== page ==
This time, at a college in London. A Catholic speaker was prevented from giving a talk about the Catholic Church’s position on homosexuality, because, yep, bigotry. Excerpt:
Mr Williams was preparing to address a busy room of students when he was approached by a representative of the Catholic Society and the student union and told he could not give a talk because the Catholic Society had failed to submit a speaker approval form.
Comments written by students on social networking websites since the cancellation have provoked concerns about freedom of speech.
Hannah Webb, the external affairs and campaigns officer for the student union, wrote on Facebook about the talk: “This was cancelled!” After she was asked how, Miss Webb replied that “their speaker hadn’t been approved so fairly easily”.
Miss Webb added that the event had been “flagged up” beforehand and “a number of us were alarmed that such a speaker had been allowed to go through the external vetting process”.
Beth Sutton, the student union’s Women’s Officer, also wrote on Twitter: “We managed to stop it [the talk] because union protocol wasn’t followed.”
Mr Williams responded on Twitter and asked if Miss Sutton would have been so concerned about protocol were it another event. She replied she would be equally concerned for events “on the boundaries of what UCLU allows and requires discussion”.
Miss Sutton had also made a Twitter appeal to her followers prior to the talk asking them to disrupt the “bigoted homophobic” event.
Mr Williams said that he was worried about the future of Catholic apologetics on campus. He said: “This experience makes me concerned for the ability of Catholic apologists and speakers to talk on university campuses.
“If student unions will ban a presentation of Catholic teaching on the specious grounds that it is ‘homophobic’ or ‘hate speech’, or merely because it might make some people feel ‘unsafe’, then this will constitute an effective censoring of the presentation of Catholic teaching (at least on sexual ethics and sexuality) in any student atmosphere.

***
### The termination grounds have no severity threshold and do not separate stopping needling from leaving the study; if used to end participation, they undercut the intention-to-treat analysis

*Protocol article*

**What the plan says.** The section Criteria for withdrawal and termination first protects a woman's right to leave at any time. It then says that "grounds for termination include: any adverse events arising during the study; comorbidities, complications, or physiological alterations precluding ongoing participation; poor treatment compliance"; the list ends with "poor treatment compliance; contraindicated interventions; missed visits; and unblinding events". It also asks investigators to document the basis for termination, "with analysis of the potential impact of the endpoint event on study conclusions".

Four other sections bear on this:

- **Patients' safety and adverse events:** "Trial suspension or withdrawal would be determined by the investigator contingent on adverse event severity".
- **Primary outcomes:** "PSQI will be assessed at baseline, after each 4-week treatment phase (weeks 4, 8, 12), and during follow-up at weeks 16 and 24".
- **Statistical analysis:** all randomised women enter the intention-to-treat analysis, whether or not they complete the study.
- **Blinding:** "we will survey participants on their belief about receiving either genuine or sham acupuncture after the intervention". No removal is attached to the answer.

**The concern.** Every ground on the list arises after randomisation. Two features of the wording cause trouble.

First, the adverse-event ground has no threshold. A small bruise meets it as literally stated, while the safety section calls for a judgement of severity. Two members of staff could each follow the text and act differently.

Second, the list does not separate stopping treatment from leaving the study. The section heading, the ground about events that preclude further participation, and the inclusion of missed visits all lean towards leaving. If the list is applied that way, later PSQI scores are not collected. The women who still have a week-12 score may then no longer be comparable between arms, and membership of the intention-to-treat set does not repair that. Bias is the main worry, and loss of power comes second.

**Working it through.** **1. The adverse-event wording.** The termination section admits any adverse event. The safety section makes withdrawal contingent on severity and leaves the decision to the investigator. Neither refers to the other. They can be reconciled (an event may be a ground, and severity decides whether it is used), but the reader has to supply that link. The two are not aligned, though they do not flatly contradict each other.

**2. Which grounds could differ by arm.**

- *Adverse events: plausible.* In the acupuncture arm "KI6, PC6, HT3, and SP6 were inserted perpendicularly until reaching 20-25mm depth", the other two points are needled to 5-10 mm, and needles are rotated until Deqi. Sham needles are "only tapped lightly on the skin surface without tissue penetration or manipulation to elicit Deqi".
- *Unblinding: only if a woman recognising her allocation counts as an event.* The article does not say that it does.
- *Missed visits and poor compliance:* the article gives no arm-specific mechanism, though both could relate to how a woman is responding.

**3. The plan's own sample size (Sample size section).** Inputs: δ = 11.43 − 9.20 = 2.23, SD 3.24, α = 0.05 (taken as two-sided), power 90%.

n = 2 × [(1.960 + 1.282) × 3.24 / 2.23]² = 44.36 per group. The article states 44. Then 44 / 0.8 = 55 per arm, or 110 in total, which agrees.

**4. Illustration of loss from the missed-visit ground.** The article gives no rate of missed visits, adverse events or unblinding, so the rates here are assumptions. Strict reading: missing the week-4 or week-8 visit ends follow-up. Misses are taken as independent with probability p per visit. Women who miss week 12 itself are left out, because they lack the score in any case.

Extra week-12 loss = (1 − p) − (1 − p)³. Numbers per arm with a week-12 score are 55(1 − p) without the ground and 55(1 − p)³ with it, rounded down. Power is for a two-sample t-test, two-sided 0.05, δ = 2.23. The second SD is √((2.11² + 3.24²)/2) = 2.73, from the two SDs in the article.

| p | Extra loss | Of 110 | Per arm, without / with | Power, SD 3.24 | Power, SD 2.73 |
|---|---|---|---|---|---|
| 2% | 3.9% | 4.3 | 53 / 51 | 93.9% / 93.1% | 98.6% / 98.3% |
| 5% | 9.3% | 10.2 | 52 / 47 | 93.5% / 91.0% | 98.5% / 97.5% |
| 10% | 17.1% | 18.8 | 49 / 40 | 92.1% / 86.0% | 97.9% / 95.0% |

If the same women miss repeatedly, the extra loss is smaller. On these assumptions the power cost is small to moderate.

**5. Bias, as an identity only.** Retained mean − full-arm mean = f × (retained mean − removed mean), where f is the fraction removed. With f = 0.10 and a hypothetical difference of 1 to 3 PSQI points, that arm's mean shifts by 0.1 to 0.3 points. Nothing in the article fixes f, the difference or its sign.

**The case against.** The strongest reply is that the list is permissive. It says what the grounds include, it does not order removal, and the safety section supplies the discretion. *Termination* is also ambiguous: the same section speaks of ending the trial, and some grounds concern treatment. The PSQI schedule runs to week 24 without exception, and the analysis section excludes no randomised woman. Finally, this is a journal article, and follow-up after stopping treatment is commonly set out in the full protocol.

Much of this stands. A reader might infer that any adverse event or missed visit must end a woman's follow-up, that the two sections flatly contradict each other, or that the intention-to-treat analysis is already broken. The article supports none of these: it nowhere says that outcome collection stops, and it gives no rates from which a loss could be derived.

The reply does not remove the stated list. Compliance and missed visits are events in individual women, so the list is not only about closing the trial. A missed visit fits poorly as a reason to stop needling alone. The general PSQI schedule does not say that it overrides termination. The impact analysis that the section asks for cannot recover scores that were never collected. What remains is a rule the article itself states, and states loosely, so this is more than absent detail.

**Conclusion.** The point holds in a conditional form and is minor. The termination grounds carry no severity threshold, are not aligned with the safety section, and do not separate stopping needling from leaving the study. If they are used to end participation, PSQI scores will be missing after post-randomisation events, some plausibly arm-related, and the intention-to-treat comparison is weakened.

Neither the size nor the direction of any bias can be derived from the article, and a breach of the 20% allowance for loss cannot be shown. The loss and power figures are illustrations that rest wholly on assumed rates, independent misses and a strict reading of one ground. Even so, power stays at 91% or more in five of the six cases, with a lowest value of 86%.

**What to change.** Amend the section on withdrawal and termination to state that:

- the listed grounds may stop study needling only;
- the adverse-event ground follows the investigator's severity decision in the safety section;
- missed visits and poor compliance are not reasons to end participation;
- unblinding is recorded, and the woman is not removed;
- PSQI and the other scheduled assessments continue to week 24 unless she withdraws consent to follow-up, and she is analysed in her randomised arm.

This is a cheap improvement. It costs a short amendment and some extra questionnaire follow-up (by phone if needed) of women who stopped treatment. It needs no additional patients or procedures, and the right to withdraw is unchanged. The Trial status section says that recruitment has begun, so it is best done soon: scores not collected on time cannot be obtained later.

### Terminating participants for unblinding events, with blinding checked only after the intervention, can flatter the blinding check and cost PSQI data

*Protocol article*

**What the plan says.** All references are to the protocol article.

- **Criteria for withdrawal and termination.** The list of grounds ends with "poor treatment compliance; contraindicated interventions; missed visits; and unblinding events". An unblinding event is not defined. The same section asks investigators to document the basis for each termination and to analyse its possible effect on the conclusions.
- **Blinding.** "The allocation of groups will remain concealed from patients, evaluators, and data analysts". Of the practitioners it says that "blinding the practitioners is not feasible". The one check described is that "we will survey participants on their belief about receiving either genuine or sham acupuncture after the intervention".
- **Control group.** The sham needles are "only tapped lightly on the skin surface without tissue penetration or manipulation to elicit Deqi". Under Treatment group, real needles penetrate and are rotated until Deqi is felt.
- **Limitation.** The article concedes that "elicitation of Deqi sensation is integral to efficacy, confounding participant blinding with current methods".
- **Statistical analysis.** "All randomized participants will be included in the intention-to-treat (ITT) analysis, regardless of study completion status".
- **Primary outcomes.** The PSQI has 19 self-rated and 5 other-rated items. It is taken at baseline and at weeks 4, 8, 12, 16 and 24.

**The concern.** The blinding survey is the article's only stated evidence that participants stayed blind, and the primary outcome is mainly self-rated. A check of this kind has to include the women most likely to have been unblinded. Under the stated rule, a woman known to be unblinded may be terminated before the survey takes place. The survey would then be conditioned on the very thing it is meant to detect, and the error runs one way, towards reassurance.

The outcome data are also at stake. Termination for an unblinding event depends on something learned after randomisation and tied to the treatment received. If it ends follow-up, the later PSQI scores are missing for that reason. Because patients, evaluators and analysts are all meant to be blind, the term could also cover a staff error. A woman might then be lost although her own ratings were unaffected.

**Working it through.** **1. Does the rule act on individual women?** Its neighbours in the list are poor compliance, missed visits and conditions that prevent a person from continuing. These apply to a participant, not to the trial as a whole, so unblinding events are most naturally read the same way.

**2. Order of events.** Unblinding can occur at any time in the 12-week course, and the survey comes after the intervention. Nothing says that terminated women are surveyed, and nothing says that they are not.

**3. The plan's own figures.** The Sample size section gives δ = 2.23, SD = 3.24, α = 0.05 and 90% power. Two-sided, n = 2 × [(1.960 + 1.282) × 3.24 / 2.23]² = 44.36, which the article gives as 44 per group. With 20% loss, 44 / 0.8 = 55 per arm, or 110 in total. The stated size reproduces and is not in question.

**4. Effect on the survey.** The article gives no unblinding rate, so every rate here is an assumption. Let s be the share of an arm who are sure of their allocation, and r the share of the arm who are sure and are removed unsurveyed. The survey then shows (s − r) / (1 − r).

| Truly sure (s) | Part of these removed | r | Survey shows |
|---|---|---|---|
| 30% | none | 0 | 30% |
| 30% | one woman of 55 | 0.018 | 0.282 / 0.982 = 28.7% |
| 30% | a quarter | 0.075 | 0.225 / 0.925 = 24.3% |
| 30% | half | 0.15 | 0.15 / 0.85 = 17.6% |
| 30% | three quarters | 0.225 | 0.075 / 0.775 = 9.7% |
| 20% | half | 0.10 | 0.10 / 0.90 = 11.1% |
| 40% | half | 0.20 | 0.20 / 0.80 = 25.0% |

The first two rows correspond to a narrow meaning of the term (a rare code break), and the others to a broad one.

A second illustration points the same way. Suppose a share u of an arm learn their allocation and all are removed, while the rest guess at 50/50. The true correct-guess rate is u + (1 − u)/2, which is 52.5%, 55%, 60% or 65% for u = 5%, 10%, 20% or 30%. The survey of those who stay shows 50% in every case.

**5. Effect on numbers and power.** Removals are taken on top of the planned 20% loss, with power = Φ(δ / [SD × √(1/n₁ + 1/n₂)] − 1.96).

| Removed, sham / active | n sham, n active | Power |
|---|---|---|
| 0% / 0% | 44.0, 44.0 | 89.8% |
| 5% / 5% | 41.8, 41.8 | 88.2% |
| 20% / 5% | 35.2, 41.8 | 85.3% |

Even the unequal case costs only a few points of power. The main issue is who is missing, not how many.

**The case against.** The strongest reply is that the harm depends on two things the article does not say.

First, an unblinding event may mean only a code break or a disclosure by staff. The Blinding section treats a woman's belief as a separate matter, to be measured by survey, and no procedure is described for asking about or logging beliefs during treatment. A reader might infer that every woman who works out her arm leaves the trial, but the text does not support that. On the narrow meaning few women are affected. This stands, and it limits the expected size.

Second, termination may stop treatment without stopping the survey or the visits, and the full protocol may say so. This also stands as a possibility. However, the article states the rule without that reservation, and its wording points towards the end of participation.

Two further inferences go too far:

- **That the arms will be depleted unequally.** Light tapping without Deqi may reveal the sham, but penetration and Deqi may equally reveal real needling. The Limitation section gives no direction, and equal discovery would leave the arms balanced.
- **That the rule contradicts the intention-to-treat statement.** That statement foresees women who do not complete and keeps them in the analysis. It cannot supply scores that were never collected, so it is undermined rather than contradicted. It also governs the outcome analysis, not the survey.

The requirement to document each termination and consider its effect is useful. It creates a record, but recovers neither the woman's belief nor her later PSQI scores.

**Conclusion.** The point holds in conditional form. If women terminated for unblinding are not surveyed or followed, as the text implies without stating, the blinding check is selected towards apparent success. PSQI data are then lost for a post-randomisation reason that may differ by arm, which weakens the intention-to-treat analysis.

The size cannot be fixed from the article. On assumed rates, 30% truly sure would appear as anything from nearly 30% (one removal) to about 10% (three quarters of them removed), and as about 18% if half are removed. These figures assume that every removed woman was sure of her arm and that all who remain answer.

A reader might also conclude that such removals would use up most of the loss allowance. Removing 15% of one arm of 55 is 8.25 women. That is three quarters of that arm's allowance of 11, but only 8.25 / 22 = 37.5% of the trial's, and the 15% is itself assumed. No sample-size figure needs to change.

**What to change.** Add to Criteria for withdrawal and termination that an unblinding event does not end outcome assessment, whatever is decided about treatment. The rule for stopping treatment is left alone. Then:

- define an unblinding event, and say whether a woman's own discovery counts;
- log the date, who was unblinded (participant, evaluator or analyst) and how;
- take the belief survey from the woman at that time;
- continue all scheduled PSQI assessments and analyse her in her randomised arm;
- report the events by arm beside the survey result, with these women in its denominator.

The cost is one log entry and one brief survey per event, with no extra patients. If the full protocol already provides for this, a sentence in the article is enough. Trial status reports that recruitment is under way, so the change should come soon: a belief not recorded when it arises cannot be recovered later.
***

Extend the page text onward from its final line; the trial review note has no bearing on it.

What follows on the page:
Ah yes, our specious old friend “safety.” If progressives feel unsafe, then they are unsafe. Cher told us so (“Words are like weapons/They wound sometimes”). The reader who sent this story from London writes:
It’s the same deal as the Ray Kelly thing – radical students using the idea of speech as violence to shut down debate that they find uncomfortable, using bureaucratic regulation as a cover, and supposed
liberals either shrugging their shoulders or only issuing the most mealy-mouthed or perfunctory of criticism.
The chap who was due to speak, a Catholic apologist, is a good friend of mine, and one of the most genial and kindly of men: a true English gent. The idea of him as a hate preacher is simply bizarre. Much more hateful, in the true sense of that word, has been some of the feedback he’s received on Twitter and Facebook over this. But that’s the world we live in now, I guess.
In the Brown thread, a reader accused me of lacking empathy for the “victims” of stop-and-frisk. This is misleading in an important way. The assumption there is that if I had empathy for these people, I would have supported shutting down Ray Kelly’s speech. That I don’t support Ray Kelly’s speech means that I am morally deficient. You see how that works? You have to prove your moral worth by supporting radically illiberal tactics, or stand accused of racism, homophobia, what have you.
It is entirely possible to believe stop-and-frisk — a policy on which I have no strong opinion, because I don’t know enough about it to say; we don’t all have to have an opinion on everything — is unconstitutional and racist, and still believe that Ray Kelly has a right to make his case for it on campus. In fact, it is not only possible to believe these things, it is necessary to believe them, if we are going to respect a liberal framework for discourse that protects the free speech of both progressives and conservatives, and that makes it more likely that all of us will have the information we need to deliberate on important questions responsibly. To believe otherwise is to privilege emotion over reason, which is to yield to the mob. A mob is a mob is a mob, whether they are left-wingers on an Ivy League campus, or right-winger elsewhere — and a mob is always and everywhere an enemy of civilization.
It is alarming that the people in charge of these institutions of higher learning lack the spine to understand what is at stake in these disputes, and stand up for the right of speakers who present opinions that may be unpopular to be heard. This does not mean that everyone has a moral right to be heard everywhere at all times. But it does mean that the bias ought to be towards more and greater speech, and if an institution does choose to allow a speaker to come to campus, no matter what his cause or opinion, that institution has a solemn obligation to protect him and his ability to state his opinion without threat or disruption. To fall short of that is to capitulate to the forces of unreason — that is, the mob.